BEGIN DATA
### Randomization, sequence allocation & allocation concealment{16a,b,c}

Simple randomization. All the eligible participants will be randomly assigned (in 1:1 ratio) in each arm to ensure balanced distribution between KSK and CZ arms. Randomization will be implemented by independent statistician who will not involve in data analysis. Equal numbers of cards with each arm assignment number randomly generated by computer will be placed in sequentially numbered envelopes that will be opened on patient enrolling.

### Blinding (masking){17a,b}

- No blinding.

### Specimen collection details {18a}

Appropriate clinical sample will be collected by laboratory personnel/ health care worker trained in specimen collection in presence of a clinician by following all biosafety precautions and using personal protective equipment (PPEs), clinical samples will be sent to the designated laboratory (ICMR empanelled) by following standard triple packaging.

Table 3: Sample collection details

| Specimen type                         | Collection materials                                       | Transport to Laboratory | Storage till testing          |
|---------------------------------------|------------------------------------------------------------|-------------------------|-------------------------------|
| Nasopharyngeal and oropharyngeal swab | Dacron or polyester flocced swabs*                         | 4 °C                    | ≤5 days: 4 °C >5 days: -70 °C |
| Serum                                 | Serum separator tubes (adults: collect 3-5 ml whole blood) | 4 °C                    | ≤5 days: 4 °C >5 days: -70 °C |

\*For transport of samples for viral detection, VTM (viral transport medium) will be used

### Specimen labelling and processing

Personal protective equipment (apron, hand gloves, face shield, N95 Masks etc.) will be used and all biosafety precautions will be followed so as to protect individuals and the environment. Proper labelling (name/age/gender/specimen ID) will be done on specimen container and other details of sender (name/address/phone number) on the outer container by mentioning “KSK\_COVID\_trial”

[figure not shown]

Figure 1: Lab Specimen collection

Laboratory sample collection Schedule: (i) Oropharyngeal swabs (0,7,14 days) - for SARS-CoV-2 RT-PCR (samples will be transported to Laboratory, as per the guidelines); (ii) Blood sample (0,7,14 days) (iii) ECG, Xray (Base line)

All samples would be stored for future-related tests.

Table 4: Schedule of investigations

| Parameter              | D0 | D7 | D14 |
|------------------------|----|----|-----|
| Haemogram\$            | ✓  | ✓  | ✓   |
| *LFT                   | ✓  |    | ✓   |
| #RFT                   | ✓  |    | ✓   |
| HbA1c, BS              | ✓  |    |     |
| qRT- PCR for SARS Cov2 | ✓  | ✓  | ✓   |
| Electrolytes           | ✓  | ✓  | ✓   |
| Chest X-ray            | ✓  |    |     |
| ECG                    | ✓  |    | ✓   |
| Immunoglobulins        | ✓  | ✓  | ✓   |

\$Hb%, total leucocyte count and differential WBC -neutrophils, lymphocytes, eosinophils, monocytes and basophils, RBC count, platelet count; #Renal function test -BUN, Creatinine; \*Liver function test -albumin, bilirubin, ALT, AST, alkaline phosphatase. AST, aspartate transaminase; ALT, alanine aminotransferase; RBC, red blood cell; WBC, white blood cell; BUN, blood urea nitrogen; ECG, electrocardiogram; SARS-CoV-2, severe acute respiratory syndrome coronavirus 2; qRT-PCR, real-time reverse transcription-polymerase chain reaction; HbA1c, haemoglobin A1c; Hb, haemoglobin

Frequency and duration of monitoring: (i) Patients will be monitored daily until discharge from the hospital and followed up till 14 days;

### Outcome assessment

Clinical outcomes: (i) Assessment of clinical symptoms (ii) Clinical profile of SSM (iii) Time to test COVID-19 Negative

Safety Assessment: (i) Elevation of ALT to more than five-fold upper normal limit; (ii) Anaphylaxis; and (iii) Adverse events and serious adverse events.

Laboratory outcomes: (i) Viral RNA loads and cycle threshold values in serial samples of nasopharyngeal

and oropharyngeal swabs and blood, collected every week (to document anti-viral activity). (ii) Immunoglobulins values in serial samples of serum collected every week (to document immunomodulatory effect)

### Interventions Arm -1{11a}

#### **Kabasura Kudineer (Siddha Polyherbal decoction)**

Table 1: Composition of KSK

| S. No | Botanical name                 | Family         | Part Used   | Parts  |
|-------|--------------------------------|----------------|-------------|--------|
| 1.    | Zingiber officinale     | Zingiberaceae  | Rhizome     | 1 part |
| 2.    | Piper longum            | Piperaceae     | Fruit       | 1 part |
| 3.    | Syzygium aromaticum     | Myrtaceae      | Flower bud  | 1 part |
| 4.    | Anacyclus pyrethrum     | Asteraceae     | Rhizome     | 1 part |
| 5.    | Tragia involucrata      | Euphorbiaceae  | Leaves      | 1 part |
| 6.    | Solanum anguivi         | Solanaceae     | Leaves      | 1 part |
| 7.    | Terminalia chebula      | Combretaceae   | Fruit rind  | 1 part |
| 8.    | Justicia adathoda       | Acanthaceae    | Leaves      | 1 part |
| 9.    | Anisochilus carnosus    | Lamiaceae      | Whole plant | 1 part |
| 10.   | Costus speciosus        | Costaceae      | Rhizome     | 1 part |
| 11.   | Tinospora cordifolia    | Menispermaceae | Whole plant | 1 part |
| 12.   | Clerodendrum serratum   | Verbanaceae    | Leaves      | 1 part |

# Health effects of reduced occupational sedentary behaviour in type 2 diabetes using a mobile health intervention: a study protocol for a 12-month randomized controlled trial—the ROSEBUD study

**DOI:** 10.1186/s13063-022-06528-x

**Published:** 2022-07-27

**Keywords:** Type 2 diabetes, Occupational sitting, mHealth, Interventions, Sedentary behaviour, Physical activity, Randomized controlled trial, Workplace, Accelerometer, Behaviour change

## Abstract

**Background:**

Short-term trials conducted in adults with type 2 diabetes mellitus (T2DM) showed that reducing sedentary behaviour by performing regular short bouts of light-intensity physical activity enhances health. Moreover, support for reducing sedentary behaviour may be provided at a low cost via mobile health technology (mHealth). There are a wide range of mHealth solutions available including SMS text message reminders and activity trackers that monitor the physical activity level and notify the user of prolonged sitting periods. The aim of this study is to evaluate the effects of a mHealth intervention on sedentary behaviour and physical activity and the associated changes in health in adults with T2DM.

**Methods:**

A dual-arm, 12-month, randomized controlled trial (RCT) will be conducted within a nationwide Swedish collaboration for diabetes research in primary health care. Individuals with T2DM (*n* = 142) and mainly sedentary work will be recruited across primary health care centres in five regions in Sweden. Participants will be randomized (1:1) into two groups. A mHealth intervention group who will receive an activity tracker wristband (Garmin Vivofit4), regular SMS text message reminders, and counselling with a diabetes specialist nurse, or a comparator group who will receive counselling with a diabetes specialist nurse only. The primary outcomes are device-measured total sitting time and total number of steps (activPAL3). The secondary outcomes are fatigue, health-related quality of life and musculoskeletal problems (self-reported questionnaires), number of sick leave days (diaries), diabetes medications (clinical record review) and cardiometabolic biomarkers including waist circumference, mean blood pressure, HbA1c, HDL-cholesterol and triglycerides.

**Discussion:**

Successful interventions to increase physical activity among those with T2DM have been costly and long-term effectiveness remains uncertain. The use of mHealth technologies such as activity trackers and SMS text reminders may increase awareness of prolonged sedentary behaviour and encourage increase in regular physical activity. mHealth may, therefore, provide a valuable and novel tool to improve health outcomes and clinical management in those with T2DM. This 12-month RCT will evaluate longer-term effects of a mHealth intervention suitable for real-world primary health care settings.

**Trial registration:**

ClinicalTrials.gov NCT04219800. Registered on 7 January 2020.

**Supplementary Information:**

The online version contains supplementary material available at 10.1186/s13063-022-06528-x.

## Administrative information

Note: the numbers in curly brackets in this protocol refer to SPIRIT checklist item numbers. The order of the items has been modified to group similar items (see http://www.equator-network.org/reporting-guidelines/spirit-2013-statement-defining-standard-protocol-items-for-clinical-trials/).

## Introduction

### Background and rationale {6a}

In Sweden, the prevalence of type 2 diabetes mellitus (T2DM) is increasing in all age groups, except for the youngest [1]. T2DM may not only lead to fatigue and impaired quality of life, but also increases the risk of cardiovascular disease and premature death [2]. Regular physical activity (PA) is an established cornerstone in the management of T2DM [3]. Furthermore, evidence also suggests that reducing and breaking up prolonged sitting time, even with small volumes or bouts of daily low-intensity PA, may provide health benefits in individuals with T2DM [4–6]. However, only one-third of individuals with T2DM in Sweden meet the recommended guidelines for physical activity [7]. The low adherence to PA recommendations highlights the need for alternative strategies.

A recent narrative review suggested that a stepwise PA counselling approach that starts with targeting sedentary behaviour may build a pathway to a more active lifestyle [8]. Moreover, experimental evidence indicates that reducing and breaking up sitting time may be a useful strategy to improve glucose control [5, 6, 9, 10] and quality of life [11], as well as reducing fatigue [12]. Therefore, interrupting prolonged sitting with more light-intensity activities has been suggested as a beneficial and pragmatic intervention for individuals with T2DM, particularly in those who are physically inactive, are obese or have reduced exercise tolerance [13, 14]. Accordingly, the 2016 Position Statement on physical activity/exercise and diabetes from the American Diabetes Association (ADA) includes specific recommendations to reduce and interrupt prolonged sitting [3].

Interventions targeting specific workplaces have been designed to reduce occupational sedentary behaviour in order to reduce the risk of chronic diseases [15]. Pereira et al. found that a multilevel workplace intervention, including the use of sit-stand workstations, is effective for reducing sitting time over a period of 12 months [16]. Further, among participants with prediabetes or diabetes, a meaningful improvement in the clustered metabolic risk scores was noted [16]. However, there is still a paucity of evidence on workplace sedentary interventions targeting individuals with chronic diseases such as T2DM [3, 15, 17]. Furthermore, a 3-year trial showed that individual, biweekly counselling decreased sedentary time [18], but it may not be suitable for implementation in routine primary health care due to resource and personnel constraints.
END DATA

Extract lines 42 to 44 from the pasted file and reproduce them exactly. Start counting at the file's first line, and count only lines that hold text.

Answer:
|-------|--------------------------------|----------------|-------------|--------|
| 1.    | Zingiber officinale     | Zingiberaceae  | Rhizome     | 1 part |
| 2.    | Piper longum            | Piperaceae     | Fruit       | 1 part |